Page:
Human communication

The Cooper Hewitt exhibit features the act of peacemaking

design peace
Cooper Hewitt, Smithsonian Design Museum
2 East 91st Street
New York, NY 10128
Open until September 4

design peace advocates for peace as a verb: The act is “not simply the absence of war but a dynamic process” that emphasizes “communication, iteration and understanding of context” to reduce conflict humans. Curators Cynthia E. Smith and Caroline O’Connell put this statement into practice, showcasing 40 projects from 25 countries organized into five sections: Root Causes, Search for Truth, Confrontation, Search for Truth, Environments and States of Transition.

Located on the third floor of the former Carnegie Mansion, suitable for exhibition, the designers of the show had relatively free rein to organize its content. Working closely with curatorial staff, Boston-based architectural firm Höweler + Yoon organized the exhibition along a central axis flanked by smaller galleries; this promenade is defined by a sculptural display platform that suggests both a canoe carrying refugees, a peaceful waterway, a border wall or the middle passage of enslaved Africans. Each is revealed by going around the surrounding galleries and returning to the bow of the metaphorical boat that we occupy together in the show.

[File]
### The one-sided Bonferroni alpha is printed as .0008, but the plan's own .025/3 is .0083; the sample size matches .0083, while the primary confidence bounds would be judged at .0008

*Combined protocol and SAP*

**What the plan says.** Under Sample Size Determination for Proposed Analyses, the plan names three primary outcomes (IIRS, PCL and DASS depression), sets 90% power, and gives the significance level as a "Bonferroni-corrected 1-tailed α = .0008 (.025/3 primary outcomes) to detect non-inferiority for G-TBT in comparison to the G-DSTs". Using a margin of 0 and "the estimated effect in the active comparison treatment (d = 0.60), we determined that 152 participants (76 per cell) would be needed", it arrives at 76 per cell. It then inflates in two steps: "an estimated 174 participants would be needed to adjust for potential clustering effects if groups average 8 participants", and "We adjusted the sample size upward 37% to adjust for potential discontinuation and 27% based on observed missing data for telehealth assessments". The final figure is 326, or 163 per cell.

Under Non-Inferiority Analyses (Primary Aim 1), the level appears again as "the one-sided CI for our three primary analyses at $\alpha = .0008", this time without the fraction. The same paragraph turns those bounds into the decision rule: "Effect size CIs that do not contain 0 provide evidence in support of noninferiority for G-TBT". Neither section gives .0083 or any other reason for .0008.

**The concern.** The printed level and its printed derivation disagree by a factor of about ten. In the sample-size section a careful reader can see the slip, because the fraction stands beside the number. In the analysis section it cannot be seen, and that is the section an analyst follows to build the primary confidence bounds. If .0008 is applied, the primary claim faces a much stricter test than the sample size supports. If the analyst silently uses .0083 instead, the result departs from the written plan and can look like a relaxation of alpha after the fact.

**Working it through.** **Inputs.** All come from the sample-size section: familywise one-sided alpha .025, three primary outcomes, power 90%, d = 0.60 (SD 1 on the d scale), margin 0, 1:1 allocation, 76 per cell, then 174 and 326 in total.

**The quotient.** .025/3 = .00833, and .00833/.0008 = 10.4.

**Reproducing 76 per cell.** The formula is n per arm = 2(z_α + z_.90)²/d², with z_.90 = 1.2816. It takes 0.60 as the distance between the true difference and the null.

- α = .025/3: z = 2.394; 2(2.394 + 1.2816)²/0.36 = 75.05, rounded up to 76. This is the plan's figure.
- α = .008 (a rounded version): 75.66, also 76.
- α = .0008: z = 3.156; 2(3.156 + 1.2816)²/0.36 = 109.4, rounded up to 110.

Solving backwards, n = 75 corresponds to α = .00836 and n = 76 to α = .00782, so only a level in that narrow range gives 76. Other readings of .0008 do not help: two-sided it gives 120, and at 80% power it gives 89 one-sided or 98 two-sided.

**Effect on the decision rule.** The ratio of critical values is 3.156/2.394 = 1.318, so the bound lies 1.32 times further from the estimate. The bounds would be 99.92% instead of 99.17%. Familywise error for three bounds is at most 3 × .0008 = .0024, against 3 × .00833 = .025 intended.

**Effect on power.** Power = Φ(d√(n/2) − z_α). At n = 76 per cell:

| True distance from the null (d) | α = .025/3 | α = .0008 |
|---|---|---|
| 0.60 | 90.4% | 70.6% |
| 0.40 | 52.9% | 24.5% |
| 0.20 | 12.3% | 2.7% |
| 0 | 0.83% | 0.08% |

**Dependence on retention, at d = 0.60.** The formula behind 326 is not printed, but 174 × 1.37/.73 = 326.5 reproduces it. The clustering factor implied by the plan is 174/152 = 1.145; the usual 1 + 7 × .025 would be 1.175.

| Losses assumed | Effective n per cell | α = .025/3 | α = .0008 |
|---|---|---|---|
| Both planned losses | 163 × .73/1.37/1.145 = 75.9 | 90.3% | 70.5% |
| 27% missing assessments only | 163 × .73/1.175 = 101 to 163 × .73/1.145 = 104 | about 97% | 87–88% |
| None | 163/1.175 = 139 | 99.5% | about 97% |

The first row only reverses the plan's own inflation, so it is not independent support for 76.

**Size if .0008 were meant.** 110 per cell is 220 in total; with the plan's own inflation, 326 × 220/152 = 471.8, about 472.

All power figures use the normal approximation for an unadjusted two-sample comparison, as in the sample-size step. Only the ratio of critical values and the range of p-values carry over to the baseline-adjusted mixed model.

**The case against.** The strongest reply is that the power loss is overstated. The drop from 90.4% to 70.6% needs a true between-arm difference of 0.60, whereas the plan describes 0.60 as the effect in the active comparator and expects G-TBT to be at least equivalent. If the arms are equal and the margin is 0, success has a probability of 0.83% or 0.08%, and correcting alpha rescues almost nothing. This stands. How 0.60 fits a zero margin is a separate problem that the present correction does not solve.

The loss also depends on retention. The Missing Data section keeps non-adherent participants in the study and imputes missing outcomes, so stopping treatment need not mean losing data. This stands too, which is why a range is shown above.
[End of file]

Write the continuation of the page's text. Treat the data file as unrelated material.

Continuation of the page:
Installation photo of “Designing Peace”. (Photo: Matt Flynn © Smithsonian Institution)

How, then, to materialize peace? Projects range from micro (applications) to macro (interplanetary extraction) and from terrestrial (toilets) to ethereal (data-based mapping). Several components are adapted from other exhibits, presenting a design challenge: works taken from larger spaces occupy a disproportionate area or have been edited out at the expense of clarity. Several architectural works are included among the various projects, some of which attempt monumental gestures. Within these architectural projects, the most compelling reflect a contemporary interest in small-scale, local approaches that emphasize critical engagement and careful observation of human behavior.